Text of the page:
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php sessions

Right I'm using sessions and they need to be passed on throught the pages in the url. No w I like all my pages to be html valid so I can show the buttons and serch engines like me better. However at the moment this isnt happening as the sessid isnt going in how i want it. Anyway after reserching so I could ask to have something specific done, said ....

Note: The arg_separator.output php.ini directive allows to customize the argument seperator. For full XHTML conformance, specify & there.

being confused and unsure wether this would be any help to you I did some reserch and found that it means this line in the php.ini file thingy

arg_separator.output = "&"

If possible could it please be changed to

arg_separator.output = "&"

This would help my site be compliant with current web standards and promote itself better. Plus I would love Frihost even more (if its possible to do so)

Many thanks in advance
Matt Laughing
Changing the php.ini for everyone is not the answer to your needs. This fundamental change would likely break everyone else's everything...

You can set a local directive, if needed. You can do this by using ini_set(), ini_get() functions.

But really, just what are you doing with sessions?

If you are putting things into the sessions array, note that this is passed automatically between calls by PHP.

For instance, session_start() will set a unique ID that the PHP runtime uses to differentiate between requests. All pages that use sessions must invoke this function.

You can add variables to the array simply by assigning them:

$newVariable = "Remember Me";

$_SESSION['nowRemembered'] = $newVariable;

If you need to remember the value between requests for an extended period of time (at least longer than the php.ini file says to save them), save the session id to a cookie or database, and at a later time retreive those values and continue with the session.

It is more likely that you are trying to pass normal values through a URL querystring, ultimately rewriting the natural session handling (and sometimes things don't need to be in a session - it's good but a little chubby for some uses).

Anyway, judging from the context clues you have likely built your URL with the parameter values ("?parameter1=value1&parameter2=value2")
and then simply url_encoded the entire thing. This will make the special characters like "&" into elements like "&".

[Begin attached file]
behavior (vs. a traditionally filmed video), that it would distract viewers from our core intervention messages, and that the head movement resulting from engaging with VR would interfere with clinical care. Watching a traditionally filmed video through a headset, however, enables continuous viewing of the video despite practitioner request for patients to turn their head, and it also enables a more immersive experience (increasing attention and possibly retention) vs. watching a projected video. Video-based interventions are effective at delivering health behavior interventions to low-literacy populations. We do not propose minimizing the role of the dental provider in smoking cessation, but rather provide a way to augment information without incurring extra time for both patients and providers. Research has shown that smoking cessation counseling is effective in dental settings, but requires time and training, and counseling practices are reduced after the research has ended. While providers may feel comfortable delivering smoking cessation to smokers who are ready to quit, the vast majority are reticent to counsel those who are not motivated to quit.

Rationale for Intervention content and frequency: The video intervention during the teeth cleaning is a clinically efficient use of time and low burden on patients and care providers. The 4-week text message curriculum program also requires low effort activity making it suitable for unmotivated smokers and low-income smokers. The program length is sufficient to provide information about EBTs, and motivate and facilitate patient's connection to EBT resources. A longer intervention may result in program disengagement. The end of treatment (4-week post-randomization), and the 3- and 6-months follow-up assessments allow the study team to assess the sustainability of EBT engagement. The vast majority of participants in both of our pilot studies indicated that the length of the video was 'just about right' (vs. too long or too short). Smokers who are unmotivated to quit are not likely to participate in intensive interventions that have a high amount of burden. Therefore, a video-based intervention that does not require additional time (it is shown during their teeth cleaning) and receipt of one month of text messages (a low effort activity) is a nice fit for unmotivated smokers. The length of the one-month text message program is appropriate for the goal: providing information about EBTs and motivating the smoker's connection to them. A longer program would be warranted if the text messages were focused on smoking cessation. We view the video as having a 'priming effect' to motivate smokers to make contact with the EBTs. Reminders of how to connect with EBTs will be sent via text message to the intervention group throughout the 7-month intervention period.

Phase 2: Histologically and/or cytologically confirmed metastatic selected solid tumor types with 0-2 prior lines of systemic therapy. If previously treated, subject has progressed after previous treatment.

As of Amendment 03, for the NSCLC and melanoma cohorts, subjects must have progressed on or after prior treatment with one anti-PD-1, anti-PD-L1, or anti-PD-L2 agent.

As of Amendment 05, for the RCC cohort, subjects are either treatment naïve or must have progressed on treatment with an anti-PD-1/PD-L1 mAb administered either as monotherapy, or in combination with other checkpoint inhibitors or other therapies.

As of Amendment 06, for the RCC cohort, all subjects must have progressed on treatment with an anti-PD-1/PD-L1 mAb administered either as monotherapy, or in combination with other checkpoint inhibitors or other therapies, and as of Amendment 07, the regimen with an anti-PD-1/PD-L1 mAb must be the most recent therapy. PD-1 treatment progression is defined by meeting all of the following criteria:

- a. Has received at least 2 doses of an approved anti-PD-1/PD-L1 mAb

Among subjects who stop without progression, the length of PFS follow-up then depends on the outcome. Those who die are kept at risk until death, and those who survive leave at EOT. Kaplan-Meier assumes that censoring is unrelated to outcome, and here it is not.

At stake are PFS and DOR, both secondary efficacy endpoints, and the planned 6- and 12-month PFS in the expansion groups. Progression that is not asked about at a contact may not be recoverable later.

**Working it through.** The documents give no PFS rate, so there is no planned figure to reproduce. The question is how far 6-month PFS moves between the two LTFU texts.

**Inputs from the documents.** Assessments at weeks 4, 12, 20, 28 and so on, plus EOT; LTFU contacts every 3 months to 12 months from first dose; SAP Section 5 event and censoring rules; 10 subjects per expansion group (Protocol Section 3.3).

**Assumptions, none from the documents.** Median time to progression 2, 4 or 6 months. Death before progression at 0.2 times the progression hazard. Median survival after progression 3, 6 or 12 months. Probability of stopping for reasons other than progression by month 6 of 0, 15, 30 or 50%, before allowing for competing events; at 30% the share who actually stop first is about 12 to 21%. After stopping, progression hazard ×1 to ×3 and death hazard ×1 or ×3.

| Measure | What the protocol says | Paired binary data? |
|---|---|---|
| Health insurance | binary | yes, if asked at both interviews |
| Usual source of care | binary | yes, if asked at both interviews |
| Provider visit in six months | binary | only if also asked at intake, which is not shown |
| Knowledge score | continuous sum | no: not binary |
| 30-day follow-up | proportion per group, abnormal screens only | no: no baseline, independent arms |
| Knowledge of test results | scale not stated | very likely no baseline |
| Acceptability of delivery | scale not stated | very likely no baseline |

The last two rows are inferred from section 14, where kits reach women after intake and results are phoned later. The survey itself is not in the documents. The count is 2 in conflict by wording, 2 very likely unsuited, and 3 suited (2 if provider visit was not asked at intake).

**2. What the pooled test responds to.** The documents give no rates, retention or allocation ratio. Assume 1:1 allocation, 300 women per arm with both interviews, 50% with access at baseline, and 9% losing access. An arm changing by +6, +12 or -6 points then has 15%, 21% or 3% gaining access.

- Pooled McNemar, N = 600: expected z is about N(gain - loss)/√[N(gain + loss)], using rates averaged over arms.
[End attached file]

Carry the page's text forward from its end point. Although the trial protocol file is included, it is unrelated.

Don't do that. Wink

Only url encode the variables and then build your url string:

$encodedValue1 = url_encode( value1 );
$encodedValue2 = url_encode( value2 );

// check for $_SERVER[] constants...
$baseUrl = $_SERVER['PHP_SELF'];

// concatinate url values
$newUrlToGet = $baseUrl . "?" . $encodedValue1 . "&" . $encodedValue2;

// load that page by providing header
// note that no content may be sent before this is used
header( "Location: $newUrlToGet" );

I don't believe that this has anything to do with web standards.

XHTML compliance refers only to the output received by the browser. XHTML is ultimately an XML format with vestigal elements such as html, head,body, and so on. But, while doing this it enforces the strict rules of XML such as including a Document Type Declaration, and assuring that all elements in the tree are complete and closed, and it may be usefully extended with other XML technologies (such as XSLT).

Browsers react to it in such a way that is not different than common html, however there are fewer allowances for mistakes - parsing these kinds of files for display (regardless of display on screen, or screen and braille reader) is easier to build correct, small, and fast.

Regarding content, now that is a different story. Use elements such as "&" in your content, not in the url that points to the file.

A final note, you can pass and retrieve your parameters through the $_POST[] array.

This is ultimately the method that php sessions use if cookies are available at the receiving end.

This way, nothing other than the base url is in the url (browser bookmarks only lead to the base file of any request, but that is a "feature" in my opinion.) but you still can pass all the data you need between scripts.

That way, with only a base url to index, search engines will love you all the more.

If you need sample code, look to the website, there are plenty of user-supplied samples to learn from.
Its a script I'm using and it just passes the session id throught the url. I'd rather not mess round with the code so I'll just leave it.

using ini_set() thanks. Works like a treat! Laughing

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